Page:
Meet Taksh Patel, a 10-year-old writer who edited Early Harvest in 2016, a children’s literary journal
Taksh Patel is a writer. He is telling me about a story he has written, reciting the plot without hesitation. It’s a murder mystery, with a witch and a detective.
“His favourite hobby is reading,” says his mother, Sarika. “That’s why he wanted to come here.”
‘Here’, is 100 Story Building in Footscray, a space filled with books, framed manuscripts, collages, and a wacky construction site – a place that I would frankly have wanted to live in when I was bookworm child with a head full of weird imaginings (I once wrote a story set in a primary school called Pasturised Butter Primary. Go figure).
100 Story Building (there really are 100 Storeys…I mean, ahem, Stories) is a centre for young writers in Melbourne’s inner-west, running after-school activities, publishing programs, and creative storytelling excursions for young people from culturally and linguistically diverse and marginalised backgrounds.
Taksh is also an editor. The Patels migrated to Australia from Gujarat in 2012 and Taksh, now in Year 6, was selected to be an editor for the 2016 edition of Early Harvest, 100 Story’s yearly literary journal. This unique editorial board of upper-primary school children, with advice from publishing professionals, produced the magazine in its entirety, from inviting and selecting submissions, and commissioning artwork, to editing stories and creating briefs.
Jessica Tran, co-founder and Development Manager of 100 Story, describes their activities as encouraging young people to “take creative risks”. This strikes me as something everyone – young people and adults – should learn to do, and she agrees, saying that 100 Story’s adult facilitators have to be willing to do exactly that themselves as well, take the risks alongside their young charges. “Otherwise, it’s very difficult to teach!”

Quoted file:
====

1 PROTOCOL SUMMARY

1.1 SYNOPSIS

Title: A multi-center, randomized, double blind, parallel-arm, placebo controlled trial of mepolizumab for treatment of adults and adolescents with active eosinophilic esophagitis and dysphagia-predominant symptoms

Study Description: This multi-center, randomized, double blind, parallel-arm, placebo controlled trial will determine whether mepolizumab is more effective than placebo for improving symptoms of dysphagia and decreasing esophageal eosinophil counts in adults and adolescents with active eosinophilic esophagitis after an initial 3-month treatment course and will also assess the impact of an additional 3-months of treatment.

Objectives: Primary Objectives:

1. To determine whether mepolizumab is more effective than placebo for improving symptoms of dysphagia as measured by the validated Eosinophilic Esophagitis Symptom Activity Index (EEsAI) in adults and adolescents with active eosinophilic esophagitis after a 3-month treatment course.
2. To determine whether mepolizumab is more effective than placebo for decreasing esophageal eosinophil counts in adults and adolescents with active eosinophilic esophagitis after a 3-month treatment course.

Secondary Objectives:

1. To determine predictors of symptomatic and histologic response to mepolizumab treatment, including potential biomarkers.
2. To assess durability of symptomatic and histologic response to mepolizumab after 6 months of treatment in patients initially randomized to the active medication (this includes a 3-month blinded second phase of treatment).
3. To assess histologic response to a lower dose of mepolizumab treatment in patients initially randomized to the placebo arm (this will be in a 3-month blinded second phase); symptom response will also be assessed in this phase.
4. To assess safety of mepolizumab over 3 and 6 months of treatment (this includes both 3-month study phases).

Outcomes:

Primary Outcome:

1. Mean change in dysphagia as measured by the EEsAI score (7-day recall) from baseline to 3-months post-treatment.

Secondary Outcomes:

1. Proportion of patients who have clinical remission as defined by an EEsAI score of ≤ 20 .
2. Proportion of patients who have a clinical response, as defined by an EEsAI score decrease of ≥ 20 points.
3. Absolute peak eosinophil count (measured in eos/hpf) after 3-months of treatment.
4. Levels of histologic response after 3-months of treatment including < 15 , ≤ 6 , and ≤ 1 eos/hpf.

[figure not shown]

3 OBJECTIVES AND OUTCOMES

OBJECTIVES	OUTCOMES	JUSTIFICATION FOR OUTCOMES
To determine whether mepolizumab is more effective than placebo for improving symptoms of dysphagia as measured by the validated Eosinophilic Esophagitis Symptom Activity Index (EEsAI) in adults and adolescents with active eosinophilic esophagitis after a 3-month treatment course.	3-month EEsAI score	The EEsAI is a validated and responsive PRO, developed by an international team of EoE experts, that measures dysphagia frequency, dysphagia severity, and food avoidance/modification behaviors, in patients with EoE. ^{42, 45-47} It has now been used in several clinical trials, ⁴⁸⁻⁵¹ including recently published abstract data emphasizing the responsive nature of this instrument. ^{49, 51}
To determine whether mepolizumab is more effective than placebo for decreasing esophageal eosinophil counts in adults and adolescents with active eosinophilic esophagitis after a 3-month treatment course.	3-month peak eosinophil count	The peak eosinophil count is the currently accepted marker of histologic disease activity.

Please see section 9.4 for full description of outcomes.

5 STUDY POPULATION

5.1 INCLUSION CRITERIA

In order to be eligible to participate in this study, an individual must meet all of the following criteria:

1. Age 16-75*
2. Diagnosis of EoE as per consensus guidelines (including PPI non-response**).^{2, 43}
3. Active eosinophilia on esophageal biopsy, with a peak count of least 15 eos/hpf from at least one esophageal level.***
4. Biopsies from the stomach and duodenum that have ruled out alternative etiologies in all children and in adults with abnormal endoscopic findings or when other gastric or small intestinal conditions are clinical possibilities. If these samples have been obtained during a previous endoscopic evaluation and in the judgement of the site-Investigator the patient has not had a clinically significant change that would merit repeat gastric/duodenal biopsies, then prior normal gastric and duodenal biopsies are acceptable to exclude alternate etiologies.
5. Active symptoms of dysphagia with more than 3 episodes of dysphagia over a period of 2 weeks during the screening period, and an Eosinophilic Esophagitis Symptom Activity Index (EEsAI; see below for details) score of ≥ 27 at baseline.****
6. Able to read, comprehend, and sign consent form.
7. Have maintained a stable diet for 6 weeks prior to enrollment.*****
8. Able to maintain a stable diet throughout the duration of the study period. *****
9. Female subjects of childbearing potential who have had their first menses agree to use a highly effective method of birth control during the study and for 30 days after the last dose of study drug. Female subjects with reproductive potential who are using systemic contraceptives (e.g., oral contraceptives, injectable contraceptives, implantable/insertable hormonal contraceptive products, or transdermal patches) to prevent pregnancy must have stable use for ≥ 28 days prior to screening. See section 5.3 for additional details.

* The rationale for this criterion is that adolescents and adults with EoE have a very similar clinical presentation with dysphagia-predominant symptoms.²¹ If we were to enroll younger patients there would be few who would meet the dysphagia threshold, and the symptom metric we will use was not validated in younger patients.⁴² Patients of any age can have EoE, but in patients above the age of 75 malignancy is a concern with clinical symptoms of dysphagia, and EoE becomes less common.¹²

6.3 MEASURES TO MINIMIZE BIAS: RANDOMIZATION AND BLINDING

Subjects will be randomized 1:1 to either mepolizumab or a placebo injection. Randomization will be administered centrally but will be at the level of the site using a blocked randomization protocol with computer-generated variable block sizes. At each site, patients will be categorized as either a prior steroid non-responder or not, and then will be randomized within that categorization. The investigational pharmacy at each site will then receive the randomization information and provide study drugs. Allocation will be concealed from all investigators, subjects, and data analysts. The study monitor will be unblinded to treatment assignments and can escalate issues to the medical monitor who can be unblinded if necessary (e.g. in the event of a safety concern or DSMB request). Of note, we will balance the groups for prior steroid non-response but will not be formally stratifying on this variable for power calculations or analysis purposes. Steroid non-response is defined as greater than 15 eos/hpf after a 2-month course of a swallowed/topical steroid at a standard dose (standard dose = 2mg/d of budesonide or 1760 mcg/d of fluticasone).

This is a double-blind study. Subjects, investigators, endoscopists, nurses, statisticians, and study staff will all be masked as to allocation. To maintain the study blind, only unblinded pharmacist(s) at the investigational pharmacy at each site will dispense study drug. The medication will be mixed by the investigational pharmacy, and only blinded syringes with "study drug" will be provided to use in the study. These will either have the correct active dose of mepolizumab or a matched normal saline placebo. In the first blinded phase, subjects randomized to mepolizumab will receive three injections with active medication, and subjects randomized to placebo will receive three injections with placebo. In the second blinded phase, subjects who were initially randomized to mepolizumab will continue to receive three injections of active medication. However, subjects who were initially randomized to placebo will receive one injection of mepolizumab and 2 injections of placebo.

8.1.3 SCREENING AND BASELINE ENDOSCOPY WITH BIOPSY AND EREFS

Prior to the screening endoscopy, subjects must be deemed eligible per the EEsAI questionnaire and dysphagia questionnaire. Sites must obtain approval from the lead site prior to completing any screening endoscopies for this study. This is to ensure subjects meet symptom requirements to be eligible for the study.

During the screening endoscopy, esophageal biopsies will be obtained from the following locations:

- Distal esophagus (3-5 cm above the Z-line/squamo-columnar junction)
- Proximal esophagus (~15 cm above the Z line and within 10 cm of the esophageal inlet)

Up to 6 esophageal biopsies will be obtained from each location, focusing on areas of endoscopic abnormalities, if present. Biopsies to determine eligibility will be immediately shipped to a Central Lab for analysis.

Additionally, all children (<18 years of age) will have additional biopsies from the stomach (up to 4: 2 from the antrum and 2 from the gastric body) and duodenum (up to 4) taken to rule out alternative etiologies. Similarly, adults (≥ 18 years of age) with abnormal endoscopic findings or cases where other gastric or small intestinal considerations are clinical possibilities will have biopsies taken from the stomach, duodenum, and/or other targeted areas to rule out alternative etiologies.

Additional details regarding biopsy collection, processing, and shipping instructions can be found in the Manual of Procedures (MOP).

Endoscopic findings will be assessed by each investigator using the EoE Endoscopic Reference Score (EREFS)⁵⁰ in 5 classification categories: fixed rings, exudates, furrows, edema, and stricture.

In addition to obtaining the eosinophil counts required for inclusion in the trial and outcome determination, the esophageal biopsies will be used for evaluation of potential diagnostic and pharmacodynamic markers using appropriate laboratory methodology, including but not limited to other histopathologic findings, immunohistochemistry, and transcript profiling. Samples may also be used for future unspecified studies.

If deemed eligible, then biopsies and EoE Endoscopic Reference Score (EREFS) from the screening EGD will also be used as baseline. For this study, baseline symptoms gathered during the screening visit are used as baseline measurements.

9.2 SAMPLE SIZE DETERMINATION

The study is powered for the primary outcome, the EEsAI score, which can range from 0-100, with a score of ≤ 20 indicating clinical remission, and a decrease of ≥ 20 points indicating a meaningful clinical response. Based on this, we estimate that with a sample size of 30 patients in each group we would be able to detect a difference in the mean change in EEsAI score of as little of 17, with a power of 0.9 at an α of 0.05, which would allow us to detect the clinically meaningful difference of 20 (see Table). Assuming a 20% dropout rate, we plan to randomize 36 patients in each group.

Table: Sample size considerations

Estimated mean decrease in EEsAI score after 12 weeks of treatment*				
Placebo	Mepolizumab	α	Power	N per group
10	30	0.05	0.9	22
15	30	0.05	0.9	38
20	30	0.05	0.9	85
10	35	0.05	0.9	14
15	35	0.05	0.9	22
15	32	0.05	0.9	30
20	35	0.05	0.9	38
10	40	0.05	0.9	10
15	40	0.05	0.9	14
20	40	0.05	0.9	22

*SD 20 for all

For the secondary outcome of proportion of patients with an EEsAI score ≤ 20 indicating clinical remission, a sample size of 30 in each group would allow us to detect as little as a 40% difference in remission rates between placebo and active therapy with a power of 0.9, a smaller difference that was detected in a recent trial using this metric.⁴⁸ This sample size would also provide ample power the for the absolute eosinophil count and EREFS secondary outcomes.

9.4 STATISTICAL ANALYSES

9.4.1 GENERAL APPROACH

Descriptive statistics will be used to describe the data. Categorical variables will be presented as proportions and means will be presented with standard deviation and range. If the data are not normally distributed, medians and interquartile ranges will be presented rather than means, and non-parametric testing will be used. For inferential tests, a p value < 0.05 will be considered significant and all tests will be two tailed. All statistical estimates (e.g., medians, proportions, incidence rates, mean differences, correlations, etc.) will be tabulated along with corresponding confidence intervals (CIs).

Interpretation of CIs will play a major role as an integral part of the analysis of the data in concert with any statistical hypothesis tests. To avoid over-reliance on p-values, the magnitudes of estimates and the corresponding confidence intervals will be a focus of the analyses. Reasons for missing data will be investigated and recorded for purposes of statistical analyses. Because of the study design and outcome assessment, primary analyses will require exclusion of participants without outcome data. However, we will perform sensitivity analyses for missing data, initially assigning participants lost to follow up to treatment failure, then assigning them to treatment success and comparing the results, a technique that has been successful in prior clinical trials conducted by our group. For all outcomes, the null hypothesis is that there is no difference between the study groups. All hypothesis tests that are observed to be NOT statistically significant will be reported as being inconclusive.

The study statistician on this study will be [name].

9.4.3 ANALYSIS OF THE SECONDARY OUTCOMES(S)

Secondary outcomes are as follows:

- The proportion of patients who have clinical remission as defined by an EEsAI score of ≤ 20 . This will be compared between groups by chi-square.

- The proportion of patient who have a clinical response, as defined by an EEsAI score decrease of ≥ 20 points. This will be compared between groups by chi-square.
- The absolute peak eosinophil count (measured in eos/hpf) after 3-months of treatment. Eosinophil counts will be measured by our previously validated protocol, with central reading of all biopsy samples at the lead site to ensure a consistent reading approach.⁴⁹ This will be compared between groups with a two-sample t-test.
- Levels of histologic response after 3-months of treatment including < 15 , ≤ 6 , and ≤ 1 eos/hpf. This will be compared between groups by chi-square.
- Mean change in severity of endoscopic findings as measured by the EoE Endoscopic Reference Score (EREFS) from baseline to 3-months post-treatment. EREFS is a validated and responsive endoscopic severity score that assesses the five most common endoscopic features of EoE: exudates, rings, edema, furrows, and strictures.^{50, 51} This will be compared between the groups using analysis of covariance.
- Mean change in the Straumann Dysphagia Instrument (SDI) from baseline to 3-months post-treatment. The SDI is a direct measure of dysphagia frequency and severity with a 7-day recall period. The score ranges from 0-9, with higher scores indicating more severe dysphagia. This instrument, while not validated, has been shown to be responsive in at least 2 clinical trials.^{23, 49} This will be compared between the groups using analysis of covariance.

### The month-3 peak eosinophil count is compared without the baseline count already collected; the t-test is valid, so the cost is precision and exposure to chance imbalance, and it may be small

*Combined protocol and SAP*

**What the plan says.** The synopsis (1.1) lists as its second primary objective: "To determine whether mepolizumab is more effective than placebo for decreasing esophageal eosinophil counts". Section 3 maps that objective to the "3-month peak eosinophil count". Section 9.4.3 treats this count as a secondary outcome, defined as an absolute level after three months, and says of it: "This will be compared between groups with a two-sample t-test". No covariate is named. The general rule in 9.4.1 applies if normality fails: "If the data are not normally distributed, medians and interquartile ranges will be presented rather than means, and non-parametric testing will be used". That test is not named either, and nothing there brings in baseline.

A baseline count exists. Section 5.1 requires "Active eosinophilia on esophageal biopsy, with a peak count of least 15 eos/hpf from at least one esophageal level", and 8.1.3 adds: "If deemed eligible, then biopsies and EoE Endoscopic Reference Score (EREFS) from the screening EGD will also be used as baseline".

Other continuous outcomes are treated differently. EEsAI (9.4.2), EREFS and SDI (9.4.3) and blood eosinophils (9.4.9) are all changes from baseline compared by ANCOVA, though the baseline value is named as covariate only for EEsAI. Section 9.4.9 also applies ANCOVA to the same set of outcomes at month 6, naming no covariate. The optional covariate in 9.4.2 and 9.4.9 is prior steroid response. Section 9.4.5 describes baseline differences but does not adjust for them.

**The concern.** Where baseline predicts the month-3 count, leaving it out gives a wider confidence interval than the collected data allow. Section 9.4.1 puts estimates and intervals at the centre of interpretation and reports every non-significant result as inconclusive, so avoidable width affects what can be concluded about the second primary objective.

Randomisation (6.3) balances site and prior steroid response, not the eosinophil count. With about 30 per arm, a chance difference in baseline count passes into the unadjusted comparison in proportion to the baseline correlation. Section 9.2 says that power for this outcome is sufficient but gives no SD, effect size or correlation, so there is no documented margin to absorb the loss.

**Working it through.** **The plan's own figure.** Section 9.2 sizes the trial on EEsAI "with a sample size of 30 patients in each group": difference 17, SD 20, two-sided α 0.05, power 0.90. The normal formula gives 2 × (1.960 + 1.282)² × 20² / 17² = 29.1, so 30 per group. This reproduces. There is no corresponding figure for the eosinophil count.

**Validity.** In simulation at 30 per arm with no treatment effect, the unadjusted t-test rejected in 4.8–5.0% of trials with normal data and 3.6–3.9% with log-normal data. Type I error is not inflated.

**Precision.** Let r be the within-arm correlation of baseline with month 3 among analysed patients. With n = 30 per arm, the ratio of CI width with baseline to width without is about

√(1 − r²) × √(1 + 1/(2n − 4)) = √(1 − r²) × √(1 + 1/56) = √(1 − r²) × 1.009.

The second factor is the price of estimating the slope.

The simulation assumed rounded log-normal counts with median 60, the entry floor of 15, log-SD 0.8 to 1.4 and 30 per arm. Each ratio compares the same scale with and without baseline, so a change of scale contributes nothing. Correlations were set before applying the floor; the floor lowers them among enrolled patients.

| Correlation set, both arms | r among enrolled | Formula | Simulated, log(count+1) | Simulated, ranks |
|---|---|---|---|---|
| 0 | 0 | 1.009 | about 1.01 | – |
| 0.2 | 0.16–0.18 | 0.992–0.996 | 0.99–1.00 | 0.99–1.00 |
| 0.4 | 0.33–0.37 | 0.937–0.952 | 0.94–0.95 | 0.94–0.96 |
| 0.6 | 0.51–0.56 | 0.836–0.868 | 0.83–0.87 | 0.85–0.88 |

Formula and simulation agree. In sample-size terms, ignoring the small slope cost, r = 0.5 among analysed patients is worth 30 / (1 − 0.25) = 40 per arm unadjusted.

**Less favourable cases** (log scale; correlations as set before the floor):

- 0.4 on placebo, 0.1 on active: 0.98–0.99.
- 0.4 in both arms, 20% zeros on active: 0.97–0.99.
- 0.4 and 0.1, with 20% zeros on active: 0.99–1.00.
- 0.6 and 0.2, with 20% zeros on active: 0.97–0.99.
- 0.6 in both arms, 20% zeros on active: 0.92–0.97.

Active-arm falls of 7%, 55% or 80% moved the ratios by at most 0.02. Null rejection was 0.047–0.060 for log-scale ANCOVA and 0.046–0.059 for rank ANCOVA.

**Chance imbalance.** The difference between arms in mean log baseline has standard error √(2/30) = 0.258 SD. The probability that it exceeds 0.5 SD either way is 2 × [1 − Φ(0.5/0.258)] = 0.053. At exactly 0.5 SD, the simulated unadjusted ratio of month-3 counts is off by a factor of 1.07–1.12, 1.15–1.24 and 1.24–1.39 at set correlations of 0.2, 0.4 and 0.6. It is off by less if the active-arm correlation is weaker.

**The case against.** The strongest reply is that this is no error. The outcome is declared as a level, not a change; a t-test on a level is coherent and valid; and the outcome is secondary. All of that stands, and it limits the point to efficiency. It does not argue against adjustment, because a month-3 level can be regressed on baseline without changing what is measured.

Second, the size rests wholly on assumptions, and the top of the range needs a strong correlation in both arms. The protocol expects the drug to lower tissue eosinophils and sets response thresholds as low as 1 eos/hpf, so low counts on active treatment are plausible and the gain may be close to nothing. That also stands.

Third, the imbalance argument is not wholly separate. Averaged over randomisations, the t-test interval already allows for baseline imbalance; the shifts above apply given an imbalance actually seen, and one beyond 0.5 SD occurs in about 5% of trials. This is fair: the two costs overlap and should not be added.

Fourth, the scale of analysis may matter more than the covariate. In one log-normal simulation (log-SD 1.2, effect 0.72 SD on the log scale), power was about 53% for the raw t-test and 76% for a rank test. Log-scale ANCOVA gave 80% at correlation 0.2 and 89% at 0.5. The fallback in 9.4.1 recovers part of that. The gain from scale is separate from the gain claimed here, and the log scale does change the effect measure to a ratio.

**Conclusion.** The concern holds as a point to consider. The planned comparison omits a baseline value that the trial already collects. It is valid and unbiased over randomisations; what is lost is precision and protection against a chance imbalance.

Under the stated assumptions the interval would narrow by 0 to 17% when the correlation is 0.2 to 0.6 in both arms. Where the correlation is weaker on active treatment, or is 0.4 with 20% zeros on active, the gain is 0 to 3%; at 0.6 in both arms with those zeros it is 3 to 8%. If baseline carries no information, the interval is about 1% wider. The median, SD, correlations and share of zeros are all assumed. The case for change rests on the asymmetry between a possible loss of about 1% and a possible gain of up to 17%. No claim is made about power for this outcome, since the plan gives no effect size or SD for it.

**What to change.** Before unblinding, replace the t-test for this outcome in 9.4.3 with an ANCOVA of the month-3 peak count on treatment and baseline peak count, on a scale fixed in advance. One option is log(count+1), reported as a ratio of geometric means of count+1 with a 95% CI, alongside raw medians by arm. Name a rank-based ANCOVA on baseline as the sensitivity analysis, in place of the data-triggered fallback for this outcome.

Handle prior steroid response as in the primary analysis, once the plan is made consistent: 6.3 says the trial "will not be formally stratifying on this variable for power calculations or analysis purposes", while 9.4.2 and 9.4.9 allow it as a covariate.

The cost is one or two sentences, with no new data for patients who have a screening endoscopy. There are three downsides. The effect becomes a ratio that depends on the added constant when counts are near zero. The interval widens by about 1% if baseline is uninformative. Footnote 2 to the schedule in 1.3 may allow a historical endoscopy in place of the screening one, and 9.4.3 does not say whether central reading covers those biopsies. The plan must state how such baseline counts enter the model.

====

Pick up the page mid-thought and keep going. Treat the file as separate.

100 Story’s conscious reaching out to young people and parents who wouldn’t normally have access to creative workshops and writing and publishing opportunities is also an important part of its vision and mission.
As Jessica points out, research shows that in the world we live in now, literacy and creativity are important skills in their own right, skills that help people “become the best version of themselves”. “It’s not about everyone seeing creativity the way we do…but showing parents how creativity will help their child,” she says.
Sarika Patel sees writing, reading and creativity in the same way, as important life skills for her son. “You can’t just do one thing. Everything is important,” she says firmly.
100 Story is also an opportunity for children of CALD backgrounds to come together, and to have their own creative voices heard and respected, in a world where, as Jessica muses, they still don’t see much of themselves, even in books for young people. “And we are saying, no, you don’t have to keep seeing this world reflected back at you that doesn’t include you.”
As I finish speaking with Taksh, I have an absurd urge to prise something ‘profound’ about creativity from him, despite his age and understandable eagerness to get back to the group. So I ask him whether he thinks creativity is important for everyone. And I get back a devastatingly honest, unvarnished answer that gets to the heart of what 100 Story is about for him: “For people who like reading and writing it would be important.”
This is, after all, a place where kids who love to read, write or create in some way, get to unleash their imaginations, go on a storytelling adventure, and be themselves.
Perhaps, indeed, the best version of themselves.